The two David Robertsons—on the podium, and on the mound

Posted on: May 19, 2014

“There are two prominent David Robertsons in American life today. One is music director of the St. Louis Symphony Orchestra, a gifted conductor who has performed all over the world and has frequently played Carnegie Hall. The other is the closer for the New York Yankees,” writes Howard Megdal at Thursday’s Sports on Earth website. “But the two have far more in common than you’d think, extending well beyond their names and into their career circumstances and approach. I spoke to each Robertson about the other, and came away with conformation of my theory: conducting a major symphony orchestra and closing out a baseball game are remarkably similar.” Conductor Robertson said told Megdal, “ ‘Growing up … I was always like, in the Peanuts cartoons? The kid way out in left field.… Whenever there was a fly ball out to left field, I would always see my manager’s face go in his hands, because it just meant a home run.’ The pitcher Robertson, too, claimed ignorance when it came to the maestro’s profession. ‘I don’t know anything about the music world,’ Robertson said.… Robertson, the pitcher, is being asked to take over for the greatest closer in baseball history [Mariano Rivera].”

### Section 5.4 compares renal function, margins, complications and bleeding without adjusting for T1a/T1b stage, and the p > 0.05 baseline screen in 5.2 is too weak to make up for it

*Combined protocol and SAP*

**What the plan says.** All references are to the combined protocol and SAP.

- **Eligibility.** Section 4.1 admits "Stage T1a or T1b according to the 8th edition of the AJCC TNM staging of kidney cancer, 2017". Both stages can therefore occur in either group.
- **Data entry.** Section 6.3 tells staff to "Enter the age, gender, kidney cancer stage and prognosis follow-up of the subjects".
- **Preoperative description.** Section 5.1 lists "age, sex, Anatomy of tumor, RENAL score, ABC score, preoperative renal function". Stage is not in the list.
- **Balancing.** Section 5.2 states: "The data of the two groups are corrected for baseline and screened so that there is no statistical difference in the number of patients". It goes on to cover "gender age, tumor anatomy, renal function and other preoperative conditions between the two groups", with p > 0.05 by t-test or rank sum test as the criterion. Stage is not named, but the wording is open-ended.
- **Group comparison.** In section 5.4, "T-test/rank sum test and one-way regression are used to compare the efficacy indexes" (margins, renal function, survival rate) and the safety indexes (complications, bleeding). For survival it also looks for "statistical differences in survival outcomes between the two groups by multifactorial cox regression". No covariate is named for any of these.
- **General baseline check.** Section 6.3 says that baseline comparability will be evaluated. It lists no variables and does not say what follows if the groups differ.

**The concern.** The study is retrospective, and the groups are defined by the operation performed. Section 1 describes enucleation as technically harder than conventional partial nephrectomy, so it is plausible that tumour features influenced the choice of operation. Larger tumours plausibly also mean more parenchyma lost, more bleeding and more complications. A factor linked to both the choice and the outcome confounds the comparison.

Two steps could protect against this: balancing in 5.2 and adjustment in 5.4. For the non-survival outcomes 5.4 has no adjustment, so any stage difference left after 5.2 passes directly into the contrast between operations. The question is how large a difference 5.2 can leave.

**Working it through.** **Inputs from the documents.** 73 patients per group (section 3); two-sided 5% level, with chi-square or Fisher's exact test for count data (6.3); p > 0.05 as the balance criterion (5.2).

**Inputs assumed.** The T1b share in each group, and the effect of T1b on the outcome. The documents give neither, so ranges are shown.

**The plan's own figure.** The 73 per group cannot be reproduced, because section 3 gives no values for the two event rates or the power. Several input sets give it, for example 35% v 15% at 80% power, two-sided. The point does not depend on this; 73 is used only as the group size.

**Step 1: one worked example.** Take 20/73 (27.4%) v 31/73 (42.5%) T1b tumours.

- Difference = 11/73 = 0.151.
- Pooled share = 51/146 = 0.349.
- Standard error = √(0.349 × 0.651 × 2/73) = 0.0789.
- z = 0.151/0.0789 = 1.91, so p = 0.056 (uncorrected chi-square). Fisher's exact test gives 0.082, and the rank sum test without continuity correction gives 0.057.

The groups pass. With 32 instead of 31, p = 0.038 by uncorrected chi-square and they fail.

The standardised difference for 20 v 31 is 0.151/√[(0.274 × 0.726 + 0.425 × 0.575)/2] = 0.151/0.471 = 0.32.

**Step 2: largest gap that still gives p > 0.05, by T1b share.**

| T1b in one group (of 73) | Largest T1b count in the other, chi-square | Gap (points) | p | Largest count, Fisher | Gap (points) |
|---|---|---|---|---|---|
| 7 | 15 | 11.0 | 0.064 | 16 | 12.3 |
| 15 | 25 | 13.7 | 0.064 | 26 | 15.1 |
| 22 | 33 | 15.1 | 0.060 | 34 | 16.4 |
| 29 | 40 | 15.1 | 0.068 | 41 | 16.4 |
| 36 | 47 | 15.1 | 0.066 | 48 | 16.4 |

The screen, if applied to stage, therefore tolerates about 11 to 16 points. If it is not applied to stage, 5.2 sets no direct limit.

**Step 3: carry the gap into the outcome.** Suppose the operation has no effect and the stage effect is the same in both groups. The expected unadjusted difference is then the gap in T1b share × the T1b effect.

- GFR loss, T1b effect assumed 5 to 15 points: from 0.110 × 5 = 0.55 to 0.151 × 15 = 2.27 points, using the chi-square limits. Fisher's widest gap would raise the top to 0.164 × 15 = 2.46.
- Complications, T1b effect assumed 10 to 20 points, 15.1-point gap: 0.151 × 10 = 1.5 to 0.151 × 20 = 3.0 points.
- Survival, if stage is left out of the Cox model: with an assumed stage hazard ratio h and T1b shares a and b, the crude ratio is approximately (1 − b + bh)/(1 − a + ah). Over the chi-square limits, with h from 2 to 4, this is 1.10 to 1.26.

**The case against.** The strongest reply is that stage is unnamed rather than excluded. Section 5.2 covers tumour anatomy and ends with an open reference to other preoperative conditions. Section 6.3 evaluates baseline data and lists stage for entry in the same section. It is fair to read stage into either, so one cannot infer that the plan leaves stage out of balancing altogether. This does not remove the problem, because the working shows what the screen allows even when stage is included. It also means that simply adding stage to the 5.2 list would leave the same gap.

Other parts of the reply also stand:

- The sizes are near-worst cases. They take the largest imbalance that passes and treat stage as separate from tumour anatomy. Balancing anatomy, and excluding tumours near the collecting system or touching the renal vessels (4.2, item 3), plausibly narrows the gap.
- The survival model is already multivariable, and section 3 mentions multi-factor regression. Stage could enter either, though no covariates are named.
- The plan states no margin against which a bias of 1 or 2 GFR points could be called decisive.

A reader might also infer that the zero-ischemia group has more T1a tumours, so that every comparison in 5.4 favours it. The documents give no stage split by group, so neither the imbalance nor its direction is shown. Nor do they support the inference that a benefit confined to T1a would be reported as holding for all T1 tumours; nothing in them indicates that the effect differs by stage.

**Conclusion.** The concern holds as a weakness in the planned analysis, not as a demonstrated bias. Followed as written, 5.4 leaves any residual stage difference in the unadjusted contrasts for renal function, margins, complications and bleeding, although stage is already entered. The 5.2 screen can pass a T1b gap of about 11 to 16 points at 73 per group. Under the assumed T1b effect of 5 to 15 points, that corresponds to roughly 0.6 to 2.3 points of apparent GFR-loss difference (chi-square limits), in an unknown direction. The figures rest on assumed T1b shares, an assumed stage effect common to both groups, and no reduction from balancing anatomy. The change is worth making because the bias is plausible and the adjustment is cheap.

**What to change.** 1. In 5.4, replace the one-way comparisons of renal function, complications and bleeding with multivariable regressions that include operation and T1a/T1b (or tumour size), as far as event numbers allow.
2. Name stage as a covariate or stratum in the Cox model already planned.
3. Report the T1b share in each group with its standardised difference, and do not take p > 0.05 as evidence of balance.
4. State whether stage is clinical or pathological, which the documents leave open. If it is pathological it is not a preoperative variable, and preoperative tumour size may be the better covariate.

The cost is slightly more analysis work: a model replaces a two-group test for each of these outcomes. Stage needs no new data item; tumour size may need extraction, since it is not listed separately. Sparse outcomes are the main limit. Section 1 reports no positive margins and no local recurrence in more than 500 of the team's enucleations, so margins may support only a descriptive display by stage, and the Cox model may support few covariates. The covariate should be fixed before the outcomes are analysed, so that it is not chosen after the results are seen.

Posted May 19, 2014

Pictured: Yankees pitcher David Robertson (left) and St. Louis Symphony Orchestra Music Director David Robertson. Photo by USA TODAY Sports / AP